Commemoration and Memory in Public History

All countries need heroes. As Ireland re-examines its history during its centenary decade, there have been several debates about how to make the memorials more expansive, more inclusive. Should the Irish Catholic RIC officers be remembered? What was the role of women in the fight? How do we commemorate partition – and should we, given the current Brexit tension? Historians and others have argued that strong ties to favored heroes need not be severed, but other men and women equally committed to a free Ireland but with a differing vision must also be honored. So too must understanding, whenever justly deserved, be practiced when remembering those who stood in the way of Irish independence. The American experience and debate about Confederate statues and past slave-owning Presidents can help inform this discussion. Public history is important and deciding who is honored and commemorated is a complicated and nuanced affair.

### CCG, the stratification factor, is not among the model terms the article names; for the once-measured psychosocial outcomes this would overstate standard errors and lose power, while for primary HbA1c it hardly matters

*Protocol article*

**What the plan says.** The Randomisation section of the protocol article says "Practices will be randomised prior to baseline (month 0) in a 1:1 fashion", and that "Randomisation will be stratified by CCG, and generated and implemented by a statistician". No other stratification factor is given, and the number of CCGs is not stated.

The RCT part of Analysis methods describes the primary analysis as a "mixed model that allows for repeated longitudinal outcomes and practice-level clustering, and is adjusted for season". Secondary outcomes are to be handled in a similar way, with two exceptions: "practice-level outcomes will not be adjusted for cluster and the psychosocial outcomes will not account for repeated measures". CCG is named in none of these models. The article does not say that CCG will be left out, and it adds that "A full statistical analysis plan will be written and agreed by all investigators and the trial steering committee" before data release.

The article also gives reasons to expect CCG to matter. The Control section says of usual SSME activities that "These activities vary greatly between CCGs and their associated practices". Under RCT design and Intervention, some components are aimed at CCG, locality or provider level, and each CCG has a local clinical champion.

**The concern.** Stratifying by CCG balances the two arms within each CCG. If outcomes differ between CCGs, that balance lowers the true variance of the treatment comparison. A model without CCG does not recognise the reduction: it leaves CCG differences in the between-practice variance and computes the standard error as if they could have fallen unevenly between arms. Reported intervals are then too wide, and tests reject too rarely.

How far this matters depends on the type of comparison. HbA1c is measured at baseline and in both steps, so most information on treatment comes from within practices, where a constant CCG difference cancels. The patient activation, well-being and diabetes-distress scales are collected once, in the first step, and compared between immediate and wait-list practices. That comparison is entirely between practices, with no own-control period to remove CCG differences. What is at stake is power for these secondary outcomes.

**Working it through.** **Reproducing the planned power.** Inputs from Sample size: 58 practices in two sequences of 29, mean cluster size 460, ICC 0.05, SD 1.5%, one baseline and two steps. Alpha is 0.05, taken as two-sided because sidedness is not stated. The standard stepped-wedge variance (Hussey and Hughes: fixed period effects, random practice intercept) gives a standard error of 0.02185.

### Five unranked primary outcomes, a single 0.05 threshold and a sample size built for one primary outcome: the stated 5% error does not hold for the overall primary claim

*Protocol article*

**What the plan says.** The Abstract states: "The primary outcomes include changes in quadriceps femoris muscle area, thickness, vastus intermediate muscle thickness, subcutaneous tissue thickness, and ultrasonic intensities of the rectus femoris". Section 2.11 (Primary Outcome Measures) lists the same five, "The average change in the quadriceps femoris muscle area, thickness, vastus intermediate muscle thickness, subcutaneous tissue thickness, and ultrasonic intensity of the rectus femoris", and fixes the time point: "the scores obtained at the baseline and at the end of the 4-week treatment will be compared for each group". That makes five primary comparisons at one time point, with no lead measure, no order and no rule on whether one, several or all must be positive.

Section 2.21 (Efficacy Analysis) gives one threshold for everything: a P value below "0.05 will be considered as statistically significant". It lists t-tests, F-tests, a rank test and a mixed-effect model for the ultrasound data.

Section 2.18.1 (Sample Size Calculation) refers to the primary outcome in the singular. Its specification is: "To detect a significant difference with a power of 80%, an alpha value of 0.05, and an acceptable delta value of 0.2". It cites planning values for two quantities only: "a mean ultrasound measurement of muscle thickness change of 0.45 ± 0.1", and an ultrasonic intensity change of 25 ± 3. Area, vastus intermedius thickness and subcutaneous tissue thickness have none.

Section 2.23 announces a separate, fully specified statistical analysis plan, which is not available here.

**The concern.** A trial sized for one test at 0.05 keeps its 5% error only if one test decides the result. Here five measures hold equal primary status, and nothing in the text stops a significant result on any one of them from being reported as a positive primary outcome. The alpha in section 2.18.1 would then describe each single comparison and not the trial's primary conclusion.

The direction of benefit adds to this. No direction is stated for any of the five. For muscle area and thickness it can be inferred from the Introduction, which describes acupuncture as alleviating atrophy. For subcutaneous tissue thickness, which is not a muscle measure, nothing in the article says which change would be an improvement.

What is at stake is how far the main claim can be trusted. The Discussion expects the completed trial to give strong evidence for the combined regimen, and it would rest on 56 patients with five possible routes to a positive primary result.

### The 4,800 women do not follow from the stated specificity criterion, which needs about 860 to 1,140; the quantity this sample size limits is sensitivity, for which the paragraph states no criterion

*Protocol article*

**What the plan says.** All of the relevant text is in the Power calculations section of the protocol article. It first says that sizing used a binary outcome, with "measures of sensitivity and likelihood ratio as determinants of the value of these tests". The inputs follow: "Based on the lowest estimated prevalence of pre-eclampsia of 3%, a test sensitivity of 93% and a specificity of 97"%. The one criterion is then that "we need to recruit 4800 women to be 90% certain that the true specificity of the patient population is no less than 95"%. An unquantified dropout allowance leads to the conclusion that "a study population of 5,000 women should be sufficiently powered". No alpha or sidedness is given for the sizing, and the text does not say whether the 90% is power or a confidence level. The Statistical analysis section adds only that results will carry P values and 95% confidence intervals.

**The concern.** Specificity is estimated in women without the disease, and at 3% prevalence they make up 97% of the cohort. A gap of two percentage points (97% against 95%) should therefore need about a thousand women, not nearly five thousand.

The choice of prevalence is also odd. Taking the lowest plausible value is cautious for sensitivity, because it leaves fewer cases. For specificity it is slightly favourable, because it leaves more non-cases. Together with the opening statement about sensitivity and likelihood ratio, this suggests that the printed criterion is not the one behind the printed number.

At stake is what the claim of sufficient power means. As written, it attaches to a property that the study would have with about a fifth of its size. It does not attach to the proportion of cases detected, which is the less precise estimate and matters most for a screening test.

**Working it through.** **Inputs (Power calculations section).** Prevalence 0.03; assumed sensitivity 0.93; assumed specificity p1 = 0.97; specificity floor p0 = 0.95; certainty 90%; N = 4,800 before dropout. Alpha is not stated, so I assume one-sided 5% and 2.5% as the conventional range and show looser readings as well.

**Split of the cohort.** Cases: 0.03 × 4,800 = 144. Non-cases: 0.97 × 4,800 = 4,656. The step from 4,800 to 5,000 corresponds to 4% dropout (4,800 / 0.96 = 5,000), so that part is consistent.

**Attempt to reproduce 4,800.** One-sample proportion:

Dr. Peter Moloney and Dr. Elizabeth Stack  discuss the decade of commemorations in Ireland as the anniversary of the partition of Ireland and the Civil War approach.